Map Monday: Isochrones and the Thirty-Minute City

Screen Shot 2018-10-28 at 17.17.59.pngTravel Time Platform is a website that lets users draw Isochrones, areas which can be reached in a given amount of time (Iso from the Greek for same, chronos for time). I have used it to draw a time radius. Here we show a 30 minute walking time from the Seymour Centre (near the WalkSydney world headquarters, but you can choose anywhere.)

The 30 minute city is a concept about accessibility, can the important places travelers want to go be reached in a given time. The idea that 70% of the people can reach daily activities within 30 minutes of walk, bike, or transit is embedded in the most recent Metropolis of Three Cities plan of the Greater Sydney Commission.

A thirty minute walk gets you a reasonable distance, but this is hardly a circle, the network is not as direct as it might be. Notice in particular the warping at the base. The issue here is that the railway tracks through Darlington have no crossing between Redfern and Erskineville. So instead of being able to get to Beaconsfield in 30 minutes, I am stuck in Alexandria. The logical shape of an isochrone on a perfectly radial network from the center is a circle, and on a perfectly grid network is a diamond.  While closer to a circle than a diamond, the bottom of the circle is smooshed due to the lack of cross-track connectivity. In addition to railway tracks, bodies of water and motorways distort the network and reduce pedestrian accessibility.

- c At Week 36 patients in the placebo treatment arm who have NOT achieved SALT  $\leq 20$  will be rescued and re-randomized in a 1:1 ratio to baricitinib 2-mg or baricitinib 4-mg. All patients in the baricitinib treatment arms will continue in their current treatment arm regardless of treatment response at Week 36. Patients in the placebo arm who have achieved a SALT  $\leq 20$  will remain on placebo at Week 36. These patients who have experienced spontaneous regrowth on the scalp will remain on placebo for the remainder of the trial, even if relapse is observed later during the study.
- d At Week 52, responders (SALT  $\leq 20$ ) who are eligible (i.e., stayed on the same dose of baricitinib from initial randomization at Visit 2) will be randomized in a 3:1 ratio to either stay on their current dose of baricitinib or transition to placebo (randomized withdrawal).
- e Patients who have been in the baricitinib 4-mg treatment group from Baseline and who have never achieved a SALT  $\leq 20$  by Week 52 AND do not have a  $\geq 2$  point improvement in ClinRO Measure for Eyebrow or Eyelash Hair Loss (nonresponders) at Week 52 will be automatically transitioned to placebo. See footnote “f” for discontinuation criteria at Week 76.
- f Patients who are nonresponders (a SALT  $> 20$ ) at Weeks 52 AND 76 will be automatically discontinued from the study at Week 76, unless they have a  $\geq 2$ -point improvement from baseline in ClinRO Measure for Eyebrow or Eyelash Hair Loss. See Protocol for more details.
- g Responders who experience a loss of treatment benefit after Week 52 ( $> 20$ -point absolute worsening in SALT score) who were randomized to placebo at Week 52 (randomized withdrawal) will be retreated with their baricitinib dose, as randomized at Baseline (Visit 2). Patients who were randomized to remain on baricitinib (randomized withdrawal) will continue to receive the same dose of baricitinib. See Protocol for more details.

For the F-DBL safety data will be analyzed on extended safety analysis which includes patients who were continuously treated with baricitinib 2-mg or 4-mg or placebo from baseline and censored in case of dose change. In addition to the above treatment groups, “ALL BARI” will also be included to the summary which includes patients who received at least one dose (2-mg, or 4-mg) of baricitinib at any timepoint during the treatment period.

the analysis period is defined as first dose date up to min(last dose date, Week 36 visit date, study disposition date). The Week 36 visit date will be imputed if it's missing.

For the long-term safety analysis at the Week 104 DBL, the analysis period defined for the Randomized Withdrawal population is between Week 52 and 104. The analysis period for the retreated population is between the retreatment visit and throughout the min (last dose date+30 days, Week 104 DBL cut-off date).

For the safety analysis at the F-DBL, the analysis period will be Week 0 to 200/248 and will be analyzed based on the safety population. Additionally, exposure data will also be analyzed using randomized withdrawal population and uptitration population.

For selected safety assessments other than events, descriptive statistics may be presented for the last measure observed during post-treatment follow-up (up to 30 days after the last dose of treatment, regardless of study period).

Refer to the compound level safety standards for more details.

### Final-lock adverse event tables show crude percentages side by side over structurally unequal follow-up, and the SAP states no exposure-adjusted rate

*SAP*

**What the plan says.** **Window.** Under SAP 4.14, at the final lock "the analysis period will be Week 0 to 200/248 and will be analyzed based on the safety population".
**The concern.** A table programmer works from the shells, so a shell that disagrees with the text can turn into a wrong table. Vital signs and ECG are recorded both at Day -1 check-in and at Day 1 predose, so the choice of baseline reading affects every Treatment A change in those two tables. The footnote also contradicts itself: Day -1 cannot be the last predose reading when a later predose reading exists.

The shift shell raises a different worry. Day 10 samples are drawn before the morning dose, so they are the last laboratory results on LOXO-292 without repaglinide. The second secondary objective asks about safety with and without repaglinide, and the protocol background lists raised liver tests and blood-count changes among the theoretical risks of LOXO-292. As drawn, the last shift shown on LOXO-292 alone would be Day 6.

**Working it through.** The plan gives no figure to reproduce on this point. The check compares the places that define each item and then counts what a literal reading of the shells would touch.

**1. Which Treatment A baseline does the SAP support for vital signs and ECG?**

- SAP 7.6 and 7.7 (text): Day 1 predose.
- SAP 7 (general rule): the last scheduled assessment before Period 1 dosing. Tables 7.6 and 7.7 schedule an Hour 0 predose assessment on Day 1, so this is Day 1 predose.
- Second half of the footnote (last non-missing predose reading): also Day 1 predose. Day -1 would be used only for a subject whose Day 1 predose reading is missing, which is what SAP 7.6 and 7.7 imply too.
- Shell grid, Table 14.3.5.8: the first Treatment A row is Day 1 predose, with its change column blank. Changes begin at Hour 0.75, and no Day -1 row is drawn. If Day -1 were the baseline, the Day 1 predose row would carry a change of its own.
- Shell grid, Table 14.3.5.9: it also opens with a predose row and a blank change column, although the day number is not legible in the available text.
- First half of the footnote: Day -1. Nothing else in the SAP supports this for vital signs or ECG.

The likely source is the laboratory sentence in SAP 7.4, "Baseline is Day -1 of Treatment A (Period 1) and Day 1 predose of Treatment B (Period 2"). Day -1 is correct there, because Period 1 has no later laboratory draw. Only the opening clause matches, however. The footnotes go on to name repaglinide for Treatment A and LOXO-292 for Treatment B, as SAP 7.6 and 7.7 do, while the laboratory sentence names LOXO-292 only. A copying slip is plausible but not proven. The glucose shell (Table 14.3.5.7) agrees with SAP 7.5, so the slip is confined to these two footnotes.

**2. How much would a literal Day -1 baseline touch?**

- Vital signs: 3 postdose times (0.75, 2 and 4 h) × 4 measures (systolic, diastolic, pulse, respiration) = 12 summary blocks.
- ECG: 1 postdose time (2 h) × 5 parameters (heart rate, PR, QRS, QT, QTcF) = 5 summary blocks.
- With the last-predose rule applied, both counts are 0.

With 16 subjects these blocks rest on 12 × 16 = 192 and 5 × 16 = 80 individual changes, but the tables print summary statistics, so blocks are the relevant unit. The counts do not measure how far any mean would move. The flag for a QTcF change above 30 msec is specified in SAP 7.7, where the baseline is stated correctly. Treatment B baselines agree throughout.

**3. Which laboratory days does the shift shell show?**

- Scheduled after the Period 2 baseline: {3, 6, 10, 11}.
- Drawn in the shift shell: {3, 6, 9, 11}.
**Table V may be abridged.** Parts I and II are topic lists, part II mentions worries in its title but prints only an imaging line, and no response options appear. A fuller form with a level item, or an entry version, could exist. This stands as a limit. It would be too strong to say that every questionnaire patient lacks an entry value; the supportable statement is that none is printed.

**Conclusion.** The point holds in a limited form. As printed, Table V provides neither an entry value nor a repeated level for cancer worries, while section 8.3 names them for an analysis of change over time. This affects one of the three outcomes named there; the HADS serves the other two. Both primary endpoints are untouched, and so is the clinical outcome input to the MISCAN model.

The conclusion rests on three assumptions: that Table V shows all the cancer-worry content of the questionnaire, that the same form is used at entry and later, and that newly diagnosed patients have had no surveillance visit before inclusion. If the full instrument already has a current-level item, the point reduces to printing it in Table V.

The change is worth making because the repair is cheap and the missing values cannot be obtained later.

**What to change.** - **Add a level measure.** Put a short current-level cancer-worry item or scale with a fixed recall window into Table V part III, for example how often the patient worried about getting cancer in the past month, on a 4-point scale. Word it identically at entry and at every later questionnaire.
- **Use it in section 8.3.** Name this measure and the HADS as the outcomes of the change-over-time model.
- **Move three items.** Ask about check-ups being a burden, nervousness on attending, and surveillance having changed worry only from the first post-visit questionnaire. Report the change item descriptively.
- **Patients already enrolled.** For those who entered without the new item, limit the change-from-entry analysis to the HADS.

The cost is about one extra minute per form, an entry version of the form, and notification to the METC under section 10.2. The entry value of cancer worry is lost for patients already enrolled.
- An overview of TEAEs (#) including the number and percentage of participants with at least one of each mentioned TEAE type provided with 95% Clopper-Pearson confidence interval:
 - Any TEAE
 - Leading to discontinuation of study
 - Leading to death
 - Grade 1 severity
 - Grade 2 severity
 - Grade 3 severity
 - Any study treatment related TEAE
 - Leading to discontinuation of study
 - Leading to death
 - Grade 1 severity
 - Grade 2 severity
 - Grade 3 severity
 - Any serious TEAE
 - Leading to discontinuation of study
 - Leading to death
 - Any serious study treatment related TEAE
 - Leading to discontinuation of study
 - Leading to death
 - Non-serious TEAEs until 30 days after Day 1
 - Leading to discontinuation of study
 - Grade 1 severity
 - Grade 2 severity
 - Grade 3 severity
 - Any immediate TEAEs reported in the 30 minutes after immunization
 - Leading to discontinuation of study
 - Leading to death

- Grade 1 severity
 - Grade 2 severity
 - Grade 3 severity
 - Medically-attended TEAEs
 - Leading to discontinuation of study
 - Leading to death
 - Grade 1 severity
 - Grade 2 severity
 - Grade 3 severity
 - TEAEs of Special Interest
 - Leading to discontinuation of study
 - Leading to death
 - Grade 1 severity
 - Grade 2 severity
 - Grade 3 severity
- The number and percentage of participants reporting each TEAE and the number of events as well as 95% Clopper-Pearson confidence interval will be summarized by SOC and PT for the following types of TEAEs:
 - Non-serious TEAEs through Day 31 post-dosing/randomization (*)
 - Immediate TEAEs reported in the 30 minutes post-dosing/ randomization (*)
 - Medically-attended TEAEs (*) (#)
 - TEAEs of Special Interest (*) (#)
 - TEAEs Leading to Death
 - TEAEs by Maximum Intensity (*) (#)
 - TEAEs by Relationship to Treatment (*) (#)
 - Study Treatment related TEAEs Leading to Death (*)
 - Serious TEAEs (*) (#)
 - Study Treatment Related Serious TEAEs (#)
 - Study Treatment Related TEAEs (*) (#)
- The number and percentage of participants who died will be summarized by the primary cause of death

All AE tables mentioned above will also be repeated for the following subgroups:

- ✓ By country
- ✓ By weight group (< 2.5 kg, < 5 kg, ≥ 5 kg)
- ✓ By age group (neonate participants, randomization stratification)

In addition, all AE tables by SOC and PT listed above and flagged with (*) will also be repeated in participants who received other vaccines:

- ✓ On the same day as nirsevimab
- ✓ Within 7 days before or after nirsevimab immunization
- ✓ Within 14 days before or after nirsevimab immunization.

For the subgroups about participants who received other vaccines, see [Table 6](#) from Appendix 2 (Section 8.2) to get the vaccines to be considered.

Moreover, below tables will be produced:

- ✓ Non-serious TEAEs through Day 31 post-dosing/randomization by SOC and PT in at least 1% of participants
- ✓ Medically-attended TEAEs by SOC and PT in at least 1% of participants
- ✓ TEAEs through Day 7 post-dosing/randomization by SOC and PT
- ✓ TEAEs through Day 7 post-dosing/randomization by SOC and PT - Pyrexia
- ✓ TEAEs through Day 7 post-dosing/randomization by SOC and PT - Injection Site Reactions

The picture looks different by  bike (assuming every link is bikeable — which is not true for most people), car, and transit of course, shown below. The car provides the greatest access (hence explaining its use), and cycling beats transit, but if we want people to walk, taking a small amount of time from the car would make a big difference to people on foot.

Isochrone-BikeIsochrone-CarIsochrone-Transit

 

Published by David M Levinson

Prof. David Levinson teaches at the School of Civil Engineering at the University of Sydney, where he leads TransportLab and the Transport Engineering group.

%d bloggers like this: